New movie rating stumps many popular films
MOSAIC ASSIGNMENT EDITOR
In 1910, women were prohibited from enrolling in the university. Today, women make up 60 percent of the student body. In 1914, Warner Hall and Robinson Hall introduced the women’s college, but it was not until the 1940s that the university became gender integrated and not until the 1950s that it became racially integrated.
Anne Boylan, history and gender studies professor, says that she does not think society has reached a utopia of gender equity.
Boylan says that people often believe all the battles have been found and gender equity has been achieved. However, that is not the case, she says.
March is Women’s History month, which the university has celebrated in a number of ways, including a women’s film series.
“Women are half of the human race and so you can’t write the history of humanity in any country without women, but people often have,” Boylan says.
Boylan recalls a time when she was discriminated against because of her gender and marital status.
Nepotism rules, Boylan says, prohibited spouses from working for the same university or institution.
“My spouse is an academic and I tried to get a job at the institution where he was teaching, “Boylan says,” and the chair of the department told me that I couldn’t be hired because I was married.”
Though these rules no longer exist in the United States, Boylan now thinks that we are suffering from a backlash against feminism and women’s rights, in part due to the media, she says.
“There’s no question that any kind of popular representation of women…that those kinds of cultural artifacts [videos, pamphlets, film] produce versions of what it means to be female,” Boylan says.
In November, Swedish cinemas began rating movies based on the Bechdel test, a test that gauges the extent of gender bias in a film.
According to the Bechdel Test’s website, in order for a movie to pass the Bechdel Test, “1. It has to have at least two [named] women in it 2. Who talk to each other 3. About something besides a man.”
Paul Brewer, communications professor, says although the test doesn’t seem very difficult, a surprising number of movies and TV shows don’t actually pass it.
“I’m as big of a fan of “Lord of The Rings” as the next geek, but it’s almost 10 hours of movie and all I can think of is two named female characters, and I’m pretty sure they never interact,” Brewer says. “It may be a good film, but in terms of presenting women as an important part of the narrative, it certainly doesn’t.”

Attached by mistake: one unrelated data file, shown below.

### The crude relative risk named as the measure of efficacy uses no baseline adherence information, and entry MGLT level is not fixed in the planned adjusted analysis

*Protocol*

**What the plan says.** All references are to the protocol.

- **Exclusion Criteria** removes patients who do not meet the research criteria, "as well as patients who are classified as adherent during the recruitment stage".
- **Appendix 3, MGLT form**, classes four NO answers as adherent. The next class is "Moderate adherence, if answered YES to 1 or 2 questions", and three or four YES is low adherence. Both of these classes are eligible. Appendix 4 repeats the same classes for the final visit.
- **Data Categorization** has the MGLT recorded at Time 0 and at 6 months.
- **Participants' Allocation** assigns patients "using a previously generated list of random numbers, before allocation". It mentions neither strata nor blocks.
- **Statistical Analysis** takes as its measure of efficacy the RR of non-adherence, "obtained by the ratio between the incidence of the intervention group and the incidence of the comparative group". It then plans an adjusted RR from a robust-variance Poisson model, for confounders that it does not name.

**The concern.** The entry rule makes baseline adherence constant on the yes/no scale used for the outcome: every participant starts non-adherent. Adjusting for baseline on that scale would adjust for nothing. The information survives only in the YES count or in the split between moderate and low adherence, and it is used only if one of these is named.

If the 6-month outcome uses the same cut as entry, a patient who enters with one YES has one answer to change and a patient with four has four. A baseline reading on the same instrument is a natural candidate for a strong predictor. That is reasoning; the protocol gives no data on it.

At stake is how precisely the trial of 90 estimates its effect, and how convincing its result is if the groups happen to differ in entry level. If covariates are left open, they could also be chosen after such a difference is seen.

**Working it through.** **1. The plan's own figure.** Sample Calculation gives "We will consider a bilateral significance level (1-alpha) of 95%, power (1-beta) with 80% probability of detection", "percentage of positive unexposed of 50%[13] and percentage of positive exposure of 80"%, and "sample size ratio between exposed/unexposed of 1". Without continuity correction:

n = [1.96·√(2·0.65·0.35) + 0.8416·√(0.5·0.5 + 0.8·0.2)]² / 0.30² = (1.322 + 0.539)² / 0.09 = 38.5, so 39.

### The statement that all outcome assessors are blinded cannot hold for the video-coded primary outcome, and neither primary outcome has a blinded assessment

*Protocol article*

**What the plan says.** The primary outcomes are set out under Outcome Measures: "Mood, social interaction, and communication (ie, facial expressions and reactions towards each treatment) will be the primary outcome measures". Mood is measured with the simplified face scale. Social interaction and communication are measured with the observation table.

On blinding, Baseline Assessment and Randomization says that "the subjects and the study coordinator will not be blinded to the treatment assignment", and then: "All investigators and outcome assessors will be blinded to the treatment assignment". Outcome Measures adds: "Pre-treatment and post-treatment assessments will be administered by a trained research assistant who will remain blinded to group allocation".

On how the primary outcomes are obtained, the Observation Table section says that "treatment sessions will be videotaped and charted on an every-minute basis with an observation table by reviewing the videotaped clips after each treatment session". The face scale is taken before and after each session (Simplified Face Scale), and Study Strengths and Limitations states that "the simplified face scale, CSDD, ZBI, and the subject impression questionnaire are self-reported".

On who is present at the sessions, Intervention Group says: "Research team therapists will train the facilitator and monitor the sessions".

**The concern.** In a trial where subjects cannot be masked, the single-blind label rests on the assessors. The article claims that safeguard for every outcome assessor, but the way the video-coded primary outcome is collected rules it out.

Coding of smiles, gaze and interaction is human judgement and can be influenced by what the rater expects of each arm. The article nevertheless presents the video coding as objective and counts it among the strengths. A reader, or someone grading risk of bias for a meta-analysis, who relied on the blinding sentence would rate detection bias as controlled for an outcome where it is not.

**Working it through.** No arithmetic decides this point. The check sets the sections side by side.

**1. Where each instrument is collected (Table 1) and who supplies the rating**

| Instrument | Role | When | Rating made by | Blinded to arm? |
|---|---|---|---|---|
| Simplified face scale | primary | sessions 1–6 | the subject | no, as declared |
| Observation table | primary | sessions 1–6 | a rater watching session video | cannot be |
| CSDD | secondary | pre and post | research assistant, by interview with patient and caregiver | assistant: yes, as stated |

Popular movies released in 2014 that failed the Bechdel Test include “Robocop,” “Ride Along,” “Mr. Peabody & Sherman,” “300: Rise of an Empire” and “3 Days to Kill.”
Human development and family studies professor Bahira Trask says people often want to see themselves represented in film and are usually influenced by what they see.
Although women comprise 51 percent of the population, Brewer says there is still a lot of disproportionate representation of women in the media, leading to an inaccurate perception of reality. The Cultivation Theory, Brewer says, is the idea media has the ability to distort one’s perception of reality.
“The basic principal behind Cultivation Theory is that the reality that we see in the media, it comes to be the reality that we perceive,” Brewer says. “So if that media version of reality is distorted, then our perception of the real world may be distorted.”
Trask says she believes media and film greatly influence the way that women are perceived.
“I think it’s a factor, but also a medium that could be used to make a difference,” Trask says.
She also says women in media are often highly sexualized and are regularly portrayed sexually.
“I’m not against women beautifying themselves, but it surprised me the extent to which women, who are also celebrities, who a lot of young girls look to as role models, and the way they sell themselves is through a very highly sexualized persona,” Trask says.
Trask says that this would be okay with her if there were a more visible counterbalance for young women to look up to.
Brewer says the media can often selectively portray gender or racial groups in a way that is inaccurate.
“If you watch media, media makes some parts of society less visible or invisible, or if you watch media, they present some occupations largely being filled by men and other occupations largely being filled by women,” Brewer says. “Then people may come to see that as the way the world is.”
He says he believes the Bechdel Test could have a positive effect in terms of awareness. Boylan says a critical perspective is necessary when viewing media.
“The most important thing is for people to learn to look at, question, challenge and not simply accept representations,” Boylan says. “And to understand that film and other things like that are representations and they’re not the world as we know it.”